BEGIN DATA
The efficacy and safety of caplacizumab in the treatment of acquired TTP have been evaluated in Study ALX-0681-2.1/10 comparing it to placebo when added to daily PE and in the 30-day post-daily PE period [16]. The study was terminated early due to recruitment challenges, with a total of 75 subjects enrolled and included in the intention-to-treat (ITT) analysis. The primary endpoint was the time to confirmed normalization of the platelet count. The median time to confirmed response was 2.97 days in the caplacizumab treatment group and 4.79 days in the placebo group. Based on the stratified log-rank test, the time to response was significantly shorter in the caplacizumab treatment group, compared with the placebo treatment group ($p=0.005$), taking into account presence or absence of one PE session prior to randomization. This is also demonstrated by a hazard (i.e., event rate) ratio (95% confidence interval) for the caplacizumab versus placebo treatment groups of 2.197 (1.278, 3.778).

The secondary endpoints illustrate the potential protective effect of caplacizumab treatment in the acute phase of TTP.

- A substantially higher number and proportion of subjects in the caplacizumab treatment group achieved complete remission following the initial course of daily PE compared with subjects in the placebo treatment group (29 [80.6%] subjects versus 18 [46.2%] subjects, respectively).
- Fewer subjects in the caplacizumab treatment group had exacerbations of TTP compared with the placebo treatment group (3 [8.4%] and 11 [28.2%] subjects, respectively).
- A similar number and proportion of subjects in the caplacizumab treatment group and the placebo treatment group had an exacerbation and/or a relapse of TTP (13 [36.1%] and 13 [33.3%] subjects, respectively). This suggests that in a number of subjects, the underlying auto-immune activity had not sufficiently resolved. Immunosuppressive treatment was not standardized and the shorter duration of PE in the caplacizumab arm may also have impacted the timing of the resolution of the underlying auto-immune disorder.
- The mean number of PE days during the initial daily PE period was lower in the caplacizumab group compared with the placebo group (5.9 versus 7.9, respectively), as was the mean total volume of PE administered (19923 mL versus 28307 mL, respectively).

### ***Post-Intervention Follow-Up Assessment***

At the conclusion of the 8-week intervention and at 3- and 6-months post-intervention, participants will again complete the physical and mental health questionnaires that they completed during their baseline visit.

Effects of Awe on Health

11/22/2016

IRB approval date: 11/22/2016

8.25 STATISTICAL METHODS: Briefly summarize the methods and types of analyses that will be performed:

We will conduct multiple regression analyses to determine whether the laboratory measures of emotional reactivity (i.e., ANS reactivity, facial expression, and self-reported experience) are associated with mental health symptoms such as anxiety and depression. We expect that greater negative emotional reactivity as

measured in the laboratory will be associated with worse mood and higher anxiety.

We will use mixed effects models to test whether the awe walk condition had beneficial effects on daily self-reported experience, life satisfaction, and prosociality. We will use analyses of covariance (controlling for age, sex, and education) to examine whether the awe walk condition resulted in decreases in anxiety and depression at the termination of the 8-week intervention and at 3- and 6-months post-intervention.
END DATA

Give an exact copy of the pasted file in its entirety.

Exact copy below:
The efficacy and safety of caplacizumab in the treatment of acquired TTP have been evaluated in Study ALX-0681-2.1/10 comparing it to placebo when added to daily PE and in the 30-day post-daily PE period [16]. The study was terminated early due to recruitment challenges, with a total of 75 subjects enrolled and included in the intention-to-treat (ITT) analysis. The primary endpoint was the time to confirmed normalization of the platelet count. The median time to confirmed response was 2.97 days in the caplacizumab treatment group and 4.79 days in the placebo group. Based on the stratified log-rank test, the time to response was significantly shorter in the caplacizumab treatment group, compared with the placebo treatment group ($p=0.005$), taking into account presence or absence of one PE session prior to randomization. This is also demonstrated by a hazard (i.e., event rate) ratio (95% confidence interval) for the caplacizumab versus placebo treatment groups of 2.197 (1.278, 3.778).

The secondary endpoints illustrate the potential protective effect of caplacizumab treatment in the acute phase of TTP.

- A substantially higher number and proportion of subjects in the caplacizumab treatment group achieved complete remission following the initial course of daily PE compared with subjects in the placebo treatment group (29 [80.6%] subjects versus 18 [46.2%] subjects, respectively).
- Fewer subjects in the caplacizumab treatment group had exacerbations of TTP compared with the placebo treatment group (3 [8.4%] and 11 [28.2%] subjects, respectively).
- A similar number and proportion of subjects in the caplacizumab treatment group and the placebo treatment group had an exacerbation and/or a relapse of TTP (13 [36.1%] and 13 [33.3%] subjects, respectively). This suggests that in a number of subjects, the underlying auto-immune activity had not sufficiently resolved. Immunosuppressive treatment was not standardized and the shorter duration of PE in the caplacizumab arm may also have impacted the timing of the resolution of the underlying auto-immune disorder.
- The mean number of PE days during the initial daily PE period was lower in the caplacizumab group compared with the placebo group (5.9 versus 7.9, respectively), as was the mean total volume of PE administered (19923 mL versus 28307 mL, respectively).

### ***Post-Intervention Follow-Up Assessment***

At the conclusion of the 8-week intervention and at 3- and 6-months post-intervention, participants will again complete the physical and mental health questionnaires that they completed during their baseline visit.

Effects of Awe on Health

11/22/2016

IRB approval date: 11/22/2016

8.25 STATISTICAL METHODS: Briefly summarize the methods and types of analyses that will be performed:

We will conduct multiple regression analyses to determine whether the laboratory measures of emotional reactivity (i.e., ANS reactivity, facial expression, and self-reported experience) are associated with mental health symptoms such as anxiety and depression. We expect that greater negative emotional reactivity as

measured in the laboratory will be associated with worse mood and higher anxiety.

We will use mixed effects models to test whether the awe walk condition had beneficial effects on daily self-reported experience, life satisfaction, and prosociality. We will use analyses of covariance (controlling for age, sex, and education) to examine whether the awe walk condition resulted in decreases in anxiety and depression at the termination of the 8-week intervention and at 3- and 6-months post-intervention.